Tuesday, August 28, 2012

“What do you want me to do for you?”

It was half-time. The Twins were playing the Tigers at Comerica Park in Detroit. The man went to the refreshment stand in order to purchase a pop for his handicapped friend, and a bottle of water for himself. Desiring to be good to his friend, as well as quench his own thirst, he had already decided to have a good attitude towards the significantly higher prices of soft drinks and water.

He was surprised at the refreshing attitude of the clerk at the counter, “What do you want me to do for you?”

It occurred to him that when people are willing to have an attitude of service, they are far more likely to be treated as a good customer!

Farmers can teach us much by a service approach to the food needs of people. For example, Psalm 126:4-6 demonstrates that the Israelites saw hope for aching hearts in captivity, when they related it to a farmer’s attitude, “Return our people from exile, Adonai, as streams fill vadis in the Negev. Those who sow in tears will reap with cries of joy. He who goes out weeping as he carries his sack of seed will come home with cries of joy as he carries his sheaves of grain.” (CJB)

Interestingly, a friend had just sent me an e-mail indicating that he had seen Jesus from a new light, as he responded to blind Bartimaeus when he used those very same words, “What do you want me to do for you?”

As I studied the 10th chapter of Mark to review the story, I was surprised that the Lord would remind me of a principle I have often seen in the Gospels: Jesus’ words to religious leaders were often followed by a miracle illustrating the same point!

Jesus actually used the same phrase, “What do you want me to do for you”, in addressing James and John, Zebedee’s sons, who had just asked to sit on his right and left hand in his coming glory!

Isn’t it ironic that they wanted a little favor – that of sitting on His right and left hand in the kingdom – when he was about ready to die as a seed in their perception of eternal life, and in preparation for an eternal kingdom! That is like asking for a pair of glasses when you cannot see at all!

Someone reminded me a few days later of the remarkable resemblance of the words of John F. Kennedy, in his inaugural address on Friday, January 20th, 1961, “Ask not what your country can do for you—ask what you can do for your country.”

Jesus’ gentle reminder comes back, “What do you want me to do for you?” In fact, Jesus reminds us that a desire to be first, implies that we should be asking others how we can make them first. It is, after all, the “Golden Rule”.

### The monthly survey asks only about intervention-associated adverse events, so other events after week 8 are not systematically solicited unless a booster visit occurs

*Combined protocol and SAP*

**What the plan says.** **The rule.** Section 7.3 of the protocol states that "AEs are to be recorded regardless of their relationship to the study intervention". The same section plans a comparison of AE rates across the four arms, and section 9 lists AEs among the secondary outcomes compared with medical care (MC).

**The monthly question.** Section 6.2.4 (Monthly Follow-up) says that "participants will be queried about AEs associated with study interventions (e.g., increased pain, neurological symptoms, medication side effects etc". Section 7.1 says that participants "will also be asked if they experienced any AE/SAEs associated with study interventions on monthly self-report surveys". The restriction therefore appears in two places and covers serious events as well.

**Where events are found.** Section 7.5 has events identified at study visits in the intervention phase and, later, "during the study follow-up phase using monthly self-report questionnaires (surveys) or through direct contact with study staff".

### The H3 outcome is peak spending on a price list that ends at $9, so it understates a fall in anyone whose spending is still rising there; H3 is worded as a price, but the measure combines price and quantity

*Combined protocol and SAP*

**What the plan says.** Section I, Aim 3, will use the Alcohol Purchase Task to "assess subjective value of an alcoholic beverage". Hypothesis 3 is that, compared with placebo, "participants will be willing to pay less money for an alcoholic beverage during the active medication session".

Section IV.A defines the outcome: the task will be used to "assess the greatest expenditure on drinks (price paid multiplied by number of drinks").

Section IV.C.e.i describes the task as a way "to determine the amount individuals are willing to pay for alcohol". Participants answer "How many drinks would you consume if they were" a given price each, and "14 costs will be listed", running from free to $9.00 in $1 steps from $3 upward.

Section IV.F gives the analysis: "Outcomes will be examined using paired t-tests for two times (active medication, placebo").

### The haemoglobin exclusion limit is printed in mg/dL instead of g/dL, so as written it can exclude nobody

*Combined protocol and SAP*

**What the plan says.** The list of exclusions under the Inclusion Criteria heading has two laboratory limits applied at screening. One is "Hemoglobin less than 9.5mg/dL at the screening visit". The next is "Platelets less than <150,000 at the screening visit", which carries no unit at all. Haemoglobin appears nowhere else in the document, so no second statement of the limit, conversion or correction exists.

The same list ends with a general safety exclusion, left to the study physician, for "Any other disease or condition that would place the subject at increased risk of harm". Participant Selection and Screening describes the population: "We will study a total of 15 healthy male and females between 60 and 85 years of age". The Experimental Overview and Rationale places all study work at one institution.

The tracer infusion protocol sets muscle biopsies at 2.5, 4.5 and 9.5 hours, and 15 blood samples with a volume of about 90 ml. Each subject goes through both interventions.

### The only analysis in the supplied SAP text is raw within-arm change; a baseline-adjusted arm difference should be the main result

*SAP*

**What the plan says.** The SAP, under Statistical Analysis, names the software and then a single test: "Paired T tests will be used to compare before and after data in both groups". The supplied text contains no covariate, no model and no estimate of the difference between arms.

The implication of this section of scripture is that people can be blind in more than one way! James and John were blind when it came to the real reasons for positions of trust. They were blind to Jesus’ ultimate mission – to pay the price of redemption, and save the world.

They would also demonstrate, with the other disciples, that they did not understand that physically blind people, like the rest of us, could be blind to their own attitudes that tend to surround handicaps. For example, Bartimaeus didn’t even treat Jesus as one who could actually do something about the problem.

So how does this apply to other areas of life? When facing any kind of a crisis, would it be good to view the Lord as the One who asks to serve us in our crisis? When running short of funds, does He not ask first how he can serve us, then shows us what is involved? When in an emotional crisis, is it not appropriate to tell him the whole story, and then allow Him to show us the way?

Crisis experiences are sometimes reflections of what is really going on in the background. We become frantic trying to fix the small problems that tend to keep arising. It can be like trying to tighten a misaligned nozzle on a hose, after the water is already turned on! Stop, turn the water off so as to care for the small problems, and the irritation goes away. That is so often the case in prayer. He longs to serve us, so that our lives are useful and not in total disarray.

The heart craves the satisfaction that only godly contentment can provide. It keeps relentlessly seeking our souls. Saint Augustine wrote, “Our hearts are only satisfied when they are satisfied with God.”

King David pursued many things passionately, including women, kingdoms, and power. His pursuit had its effect on succeeding generations, as borne out in his son, Solomon. His thirst was not quenched until he fell to his knees and admitted that he needed to passionately pursue the touch of God more than these things.

His thirst was not quenched until he was brought to the place of falling on his knees to admit the main need – the touch of God. John Wesley said that we should not “seek a ministry”, but rather the “fruit of a disciplined life”.

He writes in Psalm 63, “O God, you are my God, earnestly I seek you, my soul thirsts for you.” When God is seen clearly, the hope that our world seems to promise comes into focus. “My soul longs for you,” writes David, “in a dry and weary land where there is no water.”

Jesus once said to anyone who would listen, “If anyone is thirsty, let them come to me and drink.” Generations of thirsting pilgrims have prayed that all would find their way to these waters: “And I pray that you, being rooted and established in love, may have power, together with all the saints, to grasp how wide and long and high and deep is the love of Christ, and to know this love that surpasses knowledge—that you may be filled to the measure of all the fullness of God.” (Ephesians 3:19)